Above all else, though, my greatest takeaway might’ve been “breathe a little and laugh a lot”, where Carley reminded all of us to “give yourself permission to make mistakes, keep chipping away at it and test things to see what works”. Life is an adventure, and living is about the process of experiencing that adventure. None of us has all the answers, and, with how rapidly technology is evolving, it can be quite the task to simply keep up with all the options available. As I tell my clients frequently, most tech tools have a free option or a trial offer, and it’s important to test them out before committing; however, the testing things out philosophy applies to so much more than just technology, and I think it’s important to never stop trying options to see what’s available to best meet your needs.

Which of Carley’s best practices resonates most with you? Are there any which are new to you that you plan to implement? 
I’d love to hear your success stories so please share below!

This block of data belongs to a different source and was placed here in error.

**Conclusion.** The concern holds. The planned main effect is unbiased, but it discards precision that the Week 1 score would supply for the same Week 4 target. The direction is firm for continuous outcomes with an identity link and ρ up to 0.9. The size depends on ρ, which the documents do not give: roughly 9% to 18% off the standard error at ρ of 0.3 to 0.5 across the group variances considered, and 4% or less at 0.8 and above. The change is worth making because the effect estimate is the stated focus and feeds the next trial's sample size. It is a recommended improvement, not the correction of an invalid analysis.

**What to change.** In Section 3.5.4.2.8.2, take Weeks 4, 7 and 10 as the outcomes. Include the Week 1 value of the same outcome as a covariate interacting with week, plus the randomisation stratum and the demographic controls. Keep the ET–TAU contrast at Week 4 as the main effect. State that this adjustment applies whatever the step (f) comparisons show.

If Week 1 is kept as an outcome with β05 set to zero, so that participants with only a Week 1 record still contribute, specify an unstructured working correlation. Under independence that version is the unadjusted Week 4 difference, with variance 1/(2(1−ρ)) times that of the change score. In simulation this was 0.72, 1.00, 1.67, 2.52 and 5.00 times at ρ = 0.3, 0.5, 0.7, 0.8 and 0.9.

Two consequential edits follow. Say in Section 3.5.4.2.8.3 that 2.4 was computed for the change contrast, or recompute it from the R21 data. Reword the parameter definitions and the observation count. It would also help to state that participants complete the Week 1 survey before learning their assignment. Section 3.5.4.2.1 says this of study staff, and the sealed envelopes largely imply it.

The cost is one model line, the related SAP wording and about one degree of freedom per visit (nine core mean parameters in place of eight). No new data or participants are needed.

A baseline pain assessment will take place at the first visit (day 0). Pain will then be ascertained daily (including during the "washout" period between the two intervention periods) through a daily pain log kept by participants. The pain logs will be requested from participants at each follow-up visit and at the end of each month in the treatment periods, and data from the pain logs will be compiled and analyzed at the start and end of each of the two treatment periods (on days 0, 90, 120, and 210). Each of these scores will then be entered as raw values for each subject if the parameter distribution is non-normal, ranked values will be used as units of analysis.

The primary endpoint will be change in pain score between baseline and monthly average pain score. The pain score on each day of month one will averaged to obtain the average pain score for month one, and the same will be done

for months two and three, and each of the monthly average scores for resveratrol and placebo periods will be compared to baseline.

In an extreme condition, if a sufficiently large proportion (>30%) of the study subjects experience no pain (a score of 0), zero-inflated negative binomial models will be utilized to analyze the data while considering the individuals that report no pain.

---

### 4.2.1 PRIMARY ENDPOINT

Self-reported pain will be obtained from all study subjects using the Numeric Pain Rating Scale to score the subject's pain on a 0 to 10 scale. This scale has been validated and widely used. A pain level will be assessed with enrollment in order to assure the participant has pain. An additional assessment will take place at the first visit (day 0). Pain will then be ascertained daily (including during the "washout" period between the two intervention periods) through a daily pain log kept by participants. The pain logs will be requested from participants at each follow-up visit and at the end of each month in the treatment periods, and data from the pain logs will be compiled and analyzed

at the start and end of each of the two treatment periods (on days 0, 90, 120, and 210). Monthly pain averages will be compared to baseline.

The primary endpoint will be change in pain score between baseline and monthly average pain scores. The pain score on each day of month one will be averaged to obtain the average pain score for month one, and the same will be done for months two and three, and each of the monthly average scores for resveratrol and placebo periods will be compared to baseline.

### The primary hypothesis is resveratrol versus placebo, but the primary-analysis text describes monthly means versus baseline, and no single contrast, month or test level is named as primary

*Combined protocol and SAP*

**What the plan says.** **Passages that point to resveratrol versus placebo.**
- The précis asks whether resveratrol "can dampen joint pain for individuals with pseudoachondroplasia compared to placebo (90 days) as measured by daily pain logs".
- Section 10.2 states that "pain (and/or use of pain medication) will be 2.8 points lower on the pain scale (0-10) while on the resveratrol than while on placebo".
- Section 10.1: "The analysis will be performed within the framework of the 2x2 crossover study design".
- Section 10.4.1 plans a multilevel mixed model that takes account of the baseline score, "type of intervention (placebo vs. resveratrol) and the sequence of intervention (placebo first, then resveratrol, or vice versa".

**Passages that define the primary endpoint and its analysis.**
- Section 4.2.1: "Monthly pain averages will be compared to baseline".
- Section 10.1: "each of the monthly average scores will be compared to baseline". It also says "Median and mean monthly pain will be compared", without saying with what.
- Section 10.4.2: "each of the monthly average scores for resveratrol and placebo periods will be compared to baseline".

Wednesday, October 8, 2014

Evernote Announces New Ways to Boost Productivity

Evernote is a secure suite of apps that allow users to capture all sorts of content. Plus, all elements of the database are easy to sort, edit, search, share, present and fuel collaboration. Evernote’s ubiquity allows me to access the same information everywhere at the same time as it syncs all uploaded content “real time” between devices. Evernote’s mind-boggling search capabilities allow me to quickly access whatever content I’m seeking, and its sharing allows me to provide others access to various elements of my database as well as collaborate with committees, teams, clients, vendors and partners alike. Yet, what Evernote offers is getting better as I type.

CEO Phil Libin with EBCCs